Physician senator pushes to get paid to practice

Sen. Rand Paul (R-Ky.) is quietly lobbying to lift a ban that prevents physician senators from getting paid to practice, Politico reports. Payment from outside income currently is barred by the Senate Ethics Committee to avoid any conflicts-of-interest.

Paul, an ophthalmologist, is seeking an exception to the rule for physician senators in order to offset the costs of medical equipment and liability and malpractice insurance. House members, conversely, can charge for services as long as they do not gain personal profit, according to the Wall Street Journal, to the advantage of the House's 19 physicians.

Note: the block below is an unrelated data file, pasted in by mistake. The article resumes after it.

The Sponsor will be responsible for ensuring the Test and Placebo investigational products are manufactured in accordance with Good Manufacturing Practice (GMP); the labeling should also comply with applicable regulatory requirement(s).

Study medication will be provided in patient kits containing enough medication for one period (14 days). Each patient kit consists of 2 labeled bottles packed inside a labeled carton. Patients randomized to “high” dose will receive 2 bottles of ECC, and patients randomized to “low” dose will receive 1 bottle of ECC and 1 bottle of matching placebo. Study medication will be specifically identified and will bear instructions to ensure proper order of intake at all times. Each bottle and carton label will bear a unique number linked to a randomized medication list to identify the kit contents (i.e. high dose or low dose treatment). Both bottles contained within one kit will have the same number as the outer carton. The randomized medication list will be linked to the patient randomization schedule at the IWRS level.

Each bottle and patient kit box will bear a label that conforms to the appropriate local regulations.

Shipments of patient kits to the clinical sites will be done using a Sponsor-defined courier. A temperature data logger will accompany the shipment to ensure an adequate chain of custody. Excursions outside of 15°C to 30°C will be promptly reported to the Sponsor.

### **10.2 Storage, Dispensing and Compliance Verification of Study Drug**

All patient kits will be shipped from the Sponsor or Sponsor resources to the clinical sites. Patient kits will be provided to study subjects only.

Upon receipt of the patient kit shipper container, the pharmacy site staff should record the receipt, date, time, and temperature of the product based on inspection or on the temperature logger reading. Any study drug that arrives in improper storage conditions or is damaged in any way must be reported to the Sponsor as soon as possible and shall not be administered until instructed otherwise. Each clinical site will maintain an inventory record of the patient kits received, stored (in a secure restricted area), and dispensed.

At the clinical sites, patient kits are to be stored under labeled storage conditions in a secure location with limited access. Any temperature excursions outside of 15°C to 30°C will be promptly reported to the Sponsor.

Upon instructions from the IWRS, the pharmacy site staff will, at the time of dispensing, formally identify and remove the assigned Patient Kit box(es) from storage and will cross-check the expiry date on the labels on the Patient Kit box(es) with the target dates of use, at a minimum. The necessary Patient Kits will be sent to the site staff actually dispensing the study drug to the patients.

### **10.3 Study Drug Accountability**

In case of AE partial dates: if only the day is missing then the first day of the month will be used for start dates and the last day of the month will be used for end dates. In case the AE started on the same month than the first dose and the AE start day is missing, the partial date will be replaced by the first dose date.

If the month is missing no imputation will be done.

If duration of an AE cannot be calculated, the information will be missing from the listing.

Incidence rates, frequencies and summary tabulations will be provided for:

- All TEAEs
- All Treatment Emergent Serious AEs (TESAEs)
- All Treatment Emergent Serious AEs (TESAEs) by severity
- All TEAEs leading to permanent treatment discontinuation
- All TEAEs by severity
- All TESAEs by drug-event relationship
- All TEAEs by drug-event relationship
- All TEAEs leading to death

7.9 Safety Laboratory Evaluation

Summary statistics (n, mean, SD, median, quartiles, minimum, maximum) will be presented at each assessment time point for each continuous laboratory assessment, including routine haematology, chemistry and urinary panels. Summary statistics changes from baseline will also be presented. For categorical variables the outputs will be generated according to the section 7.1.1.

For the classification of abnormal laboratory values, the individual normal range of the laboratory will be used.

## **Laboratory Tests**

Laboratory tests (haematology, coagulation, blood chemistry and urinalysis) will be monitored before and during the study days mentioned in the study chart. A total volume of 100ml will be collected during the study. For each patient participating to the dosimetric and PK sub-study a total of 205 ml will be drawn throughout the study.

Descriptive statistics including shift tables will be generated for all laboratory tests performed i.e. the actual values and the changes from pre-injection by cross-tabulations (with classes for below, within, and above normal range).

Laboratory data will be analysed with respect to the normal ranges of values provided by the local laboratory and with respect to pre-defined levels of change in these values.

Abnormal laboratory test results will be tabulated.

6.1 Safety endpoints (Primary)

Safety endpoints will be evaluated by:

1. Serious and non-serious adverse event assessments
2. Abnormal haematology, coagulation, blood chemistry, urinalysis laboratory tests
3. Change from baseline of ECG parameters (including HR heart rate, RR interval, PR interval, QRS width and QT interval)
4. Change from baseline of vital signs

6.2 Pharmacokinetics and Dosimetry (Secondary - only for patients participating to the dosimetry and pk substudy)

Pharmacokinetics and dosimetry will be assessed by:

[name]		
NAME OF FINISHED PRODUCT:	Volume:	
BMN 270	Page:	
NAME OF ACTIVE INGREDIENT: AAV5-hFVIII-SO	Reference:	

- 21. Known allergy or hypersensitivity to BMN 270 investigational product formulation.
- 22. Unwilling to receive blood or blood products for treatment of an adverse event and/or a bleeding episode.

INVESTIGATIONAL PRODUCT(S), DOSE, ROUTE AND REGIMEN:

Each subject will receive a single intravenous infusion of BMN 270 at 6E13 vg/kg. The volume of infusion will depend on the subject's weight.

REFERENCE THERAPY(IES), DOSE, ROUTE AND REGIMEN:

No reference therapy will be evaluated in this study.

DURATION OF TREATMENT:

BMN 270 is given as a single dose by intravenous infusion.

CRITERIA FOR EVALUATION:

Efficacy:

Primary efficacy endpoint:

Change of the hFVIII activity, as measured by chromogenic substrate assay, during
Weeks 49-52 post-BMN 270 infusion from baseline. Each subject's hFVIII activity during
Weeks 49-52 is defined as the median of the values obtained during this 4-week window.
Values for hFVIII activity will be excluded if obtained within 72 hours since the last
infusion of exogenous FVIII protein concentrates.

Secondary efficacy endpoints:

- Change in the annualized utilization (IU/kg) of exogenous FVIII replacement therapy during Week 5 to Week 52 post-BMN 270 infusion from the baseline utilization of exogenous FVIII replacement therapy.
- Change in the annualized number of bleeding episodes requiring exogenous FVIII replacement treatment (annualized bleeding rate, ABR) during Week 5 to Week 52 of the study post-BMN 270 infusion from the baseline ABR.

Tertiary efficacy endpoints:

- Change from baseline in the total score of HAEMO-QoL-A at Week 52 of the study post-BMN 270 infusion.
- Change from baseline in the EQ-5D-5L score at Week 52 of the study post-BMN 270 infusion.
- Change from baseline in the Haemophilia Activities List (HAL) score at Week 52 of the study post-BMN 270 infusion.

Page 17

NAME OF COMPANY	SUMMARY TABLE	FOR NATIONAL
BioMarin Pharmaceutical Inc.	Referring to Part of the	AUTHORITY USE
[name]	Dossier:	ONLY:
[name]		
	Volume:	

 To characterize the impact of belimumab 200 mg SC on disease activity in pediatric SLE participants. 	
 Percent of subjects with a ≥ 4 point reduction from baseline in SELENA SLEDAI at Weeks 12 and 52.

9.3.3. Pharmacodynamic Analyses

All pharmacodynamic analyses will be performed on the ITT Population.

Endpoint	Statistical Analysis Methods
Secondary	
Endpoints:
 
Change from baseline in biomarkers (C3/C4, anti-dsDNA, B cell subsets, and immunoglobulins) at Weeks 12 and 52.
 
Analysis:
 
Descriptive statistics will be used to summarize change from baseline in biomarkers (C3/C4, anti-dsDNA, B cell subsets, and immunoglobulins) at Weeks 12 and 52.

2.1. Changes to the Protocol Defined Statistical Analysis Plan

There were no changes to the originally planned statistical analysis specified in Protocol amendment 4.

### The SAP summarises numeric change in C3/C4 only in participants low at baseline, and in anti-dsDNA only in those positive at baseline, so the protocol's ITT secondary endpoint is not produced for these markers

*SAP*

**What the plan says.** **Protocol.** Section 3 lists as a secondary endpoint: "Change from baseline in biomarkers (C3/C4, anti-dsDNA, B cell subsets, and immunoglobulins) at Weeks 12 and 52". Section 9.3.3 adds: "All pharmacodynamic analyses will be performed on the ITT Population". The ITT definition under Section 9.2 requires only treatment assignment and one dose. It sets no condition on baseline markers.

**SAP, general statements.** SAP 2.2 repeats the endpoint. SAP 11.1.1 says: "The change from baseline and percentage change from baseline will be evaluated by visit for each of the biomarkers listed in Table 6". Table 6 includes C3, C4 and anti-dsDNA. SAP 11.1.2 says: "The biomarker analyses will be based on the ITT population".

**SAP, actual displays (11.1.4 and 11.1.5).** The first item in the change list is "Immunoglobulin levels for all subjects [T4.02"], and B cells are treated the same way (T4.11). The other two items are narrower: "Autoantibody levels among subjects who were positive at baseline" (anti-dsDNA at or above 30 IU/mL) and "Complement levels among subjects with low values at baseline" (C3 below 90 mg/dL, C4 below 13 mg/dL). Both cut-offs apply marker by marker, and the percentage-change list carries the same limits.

Paul continues to practice medicine in order to maintain physician competence during his Senate tenure. If clinically inactive for a period of time, Paul risks losing his skills, which could hinder a return to private practice after his Senate term.

Paul is one of three physicians in the Senate, including Sen. John Barrasso (R-Wyo.), an orthopedic surgeon, and Tom Coburn (R-Okla.), an obstetrician.

To learn more:
- read the Politico article
- check out this Wall Street Journal Health Blog post